Belgium to Pilot Toned-Down Version of 'Kiwi Model' for Drug Reimbursement in 2007
Global Insight Perspective
Next year will see a tender to find the lowest price of simvastatin, which will be rewarded with a preferential 75% reimbursement rate.
The move is a dry run for the implementation of the ‘Kiwi model’ of drug reimbursement, which works exclusively through such tenders for all drug classes. In Belgium, however, patented pharmaceuticals will be exempted from the scheme.
A saving of around 15 million euro is expected next year, and that will grow significantly once additional drugs are included in the scheme. The move is unpopular in Belgium's generics industry, and producers will fear heavy losses in turnover.
Ministry Hopes Kiwi Model Will Fly
From 1 January 2007, Belgium's newest weapon in the war on drug expenditure will be imported from New Zealand. A new system of drug reimbursement known as the 'Kiwi model' will be test-driven in the country next year, initially focusing on just a handful of active ingredients, the most prominent of which will be cholesterol treatment simvastatin. The Kiwi model operates by encouraging drug producers to underbid each other in proposing the lowest price for the same treatment. Whoever wins the tender is compensated for having the lowest price by becoming eligible for a preferential 75% reimbursement rate, while all other existing versions of the same drug will be reimbursed at just 50%.
However, following intense pressure from the pharmaceutical industry, the Belgian government has adopted a 'softly softly' approach in adopting the Kiwi model. The key difference will be that in Belgium, for now, the new system will not apply to patented drugs. The decision is something of a victory for the brand-name drug industry, but has put the country's generics producers in an awkward position; the manufacturers' association FeBelGen has warned that some generics could be forced to leave the Belgian market, in search of more business-friendly environments elsewhere. Meanwhile, the Belgian model also differs from its New Zealand counterpart in that it has reduced from three years to just 18 months the period of time the government must wait before carrying out a price tender on a drug that has already undergone the procedure.
The softer version of the Kiwi model will be initially applied to U.S. pharma Merck & Co's Zocor (simvastatin), which comes off-patent on 1 July 2006, and the nine generic versions of simvastatin that are currently available on the Belgian market. Two other, as-yet-unspecified drugs are also slated to participate in the scheme, triggering expected total savings of 15 million euro (US$18.9 million) over 2007 as a whole. If Belgium extends the Kiwi model to more drug classes the following year, these savings are expected to grow accordingly. Proton pump inhibitor (PPI) omeprazole, sold as Prilosec/Losec by U.K. drug-maker AstraZeneca, was also originally tabled for inclusion in next year's trial run, but the ministry has since abandoned the plan, given the significant across-the-board price drop already recorded for omeprazole since Prilosec went off-patent.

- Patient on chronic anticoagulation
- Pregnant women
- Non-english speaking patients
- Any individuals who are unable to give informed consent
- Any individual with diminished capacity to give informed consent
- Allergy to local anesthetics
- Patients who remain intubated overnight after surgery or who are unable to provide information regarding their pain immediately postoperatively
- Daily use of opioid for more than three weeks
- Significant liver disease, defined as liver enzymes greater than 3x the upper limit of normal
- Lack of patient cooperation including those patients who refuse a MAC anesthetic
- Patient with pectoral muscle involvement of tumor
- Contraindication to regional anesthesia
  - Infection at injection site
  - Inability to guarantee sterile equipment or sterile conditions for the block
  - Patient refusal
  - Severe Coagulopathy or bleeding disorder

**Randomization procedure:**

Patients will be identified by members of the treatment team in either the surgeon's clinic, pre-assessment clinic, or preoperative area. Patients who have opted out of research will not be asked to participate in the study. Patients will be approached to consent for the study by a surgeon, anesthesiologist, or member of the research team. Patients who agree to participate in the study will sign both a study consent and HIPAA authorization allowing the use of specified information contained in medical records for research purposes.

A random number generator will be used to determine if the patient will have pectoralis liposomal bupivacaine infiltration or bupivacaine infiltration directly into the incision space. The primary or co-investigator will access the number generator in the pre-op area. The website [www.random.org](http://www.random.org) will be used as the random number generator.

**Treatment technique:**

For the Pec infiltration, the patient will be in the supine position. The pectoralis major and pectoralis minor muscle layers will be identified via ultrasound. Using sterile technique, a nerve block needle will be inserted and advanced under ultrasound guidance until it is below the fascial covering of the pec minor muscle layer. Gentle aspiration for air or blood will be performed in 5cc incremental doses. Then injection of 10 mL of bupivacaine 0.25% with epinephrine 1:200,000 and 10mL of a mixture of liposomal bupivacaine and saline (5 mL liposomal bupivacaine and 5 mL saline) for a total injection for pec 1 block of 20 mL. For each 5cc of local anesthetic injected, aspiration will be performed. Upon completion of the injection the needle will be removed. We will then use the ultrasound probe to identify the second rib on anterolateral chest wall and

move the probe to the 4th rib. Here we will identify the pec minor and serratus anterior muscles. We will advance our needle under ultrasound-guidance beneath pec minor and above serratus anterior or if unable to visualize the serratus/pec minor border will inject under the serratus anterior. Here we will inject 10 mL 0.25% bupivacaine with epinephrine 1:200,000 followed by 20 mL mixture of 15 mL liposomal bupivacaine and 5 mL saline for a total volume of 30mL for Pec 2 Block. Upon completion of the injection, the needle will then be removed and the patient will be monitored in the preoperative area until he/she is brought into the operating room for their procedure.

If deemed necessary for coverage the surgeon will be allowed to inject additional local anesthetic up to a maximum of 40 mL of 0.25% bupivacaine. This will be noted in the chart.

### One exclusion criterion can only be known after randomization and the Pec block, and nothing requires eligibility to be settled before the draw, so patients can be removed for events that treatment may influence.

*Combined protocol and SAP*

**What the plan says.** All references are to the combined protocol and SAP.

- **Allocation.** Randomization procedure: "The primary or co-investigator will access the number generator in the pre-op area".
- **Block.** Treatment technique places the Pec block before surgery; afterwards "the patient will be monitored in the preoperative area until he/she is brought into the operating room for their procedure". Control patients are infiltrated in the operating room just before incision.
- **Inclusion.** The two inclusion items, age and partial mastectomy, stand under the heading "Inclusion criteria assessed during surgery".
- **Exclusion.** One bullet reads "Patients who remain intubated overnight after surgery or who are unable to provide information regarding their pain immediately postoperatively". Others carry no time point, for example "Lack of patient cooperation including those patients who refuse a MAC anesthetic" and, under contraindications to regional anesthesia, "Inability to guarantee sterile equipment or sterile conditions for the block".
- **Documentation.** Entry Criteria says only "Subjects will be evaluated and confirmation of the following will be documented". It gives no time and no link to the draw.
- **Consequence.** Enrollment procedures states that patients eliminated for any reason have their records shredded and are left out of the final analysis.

Outlook and Implications
While Belgium's brand-name pharmaceutical industry may be breathing a sigh of relief at not having to submit to further enforced price reductions, the exemption of patented drugs from the Kiwi model has not come cheaply. Health Minister Rudy Demotte is understood to have granted the industry's demand in exchange for applying a 23-million-euro increase in government clawbacks on pharmaceutical sales, and has also amended a law on lowering the prices of older off-patent drugs that will see the reductions applied more quickly and stringently.
The new reimbursement model also heralds a significant shift in sales expectations for the generics industry in Belgium. According to APM Health Europe, the Belgian generics market currently has annual turnover in the region of just 200 million euro, out of a total pharmaceutical market of some 2.7 billion euro. Savings of 15 million euro, which are subsequently expected to increase rapidly, will therefore act as a major hindrance to fostering growth in the generics industry, which - until now - the government has appeared keen to promote. However, it is premature at this stage to talk of a potential collapse of the generics industry. Belgium still has other policies in operation that specifically encourage the prescribing of generic drugs - in particular, via the low-cost prescribing scheme that has been in place since 1 April (see Belgium: 24 January 2006: 31.7% of Belgian Prescriptions Deemed 'Low Cost' in 2005). In spite of this, FeBelGen has come up with its own alternative model, suggesting that market conditions should be reviewed every six months, and that reimbursement levels should be calculated based on the average price of the three cheapest drugs in a therapeutic class.
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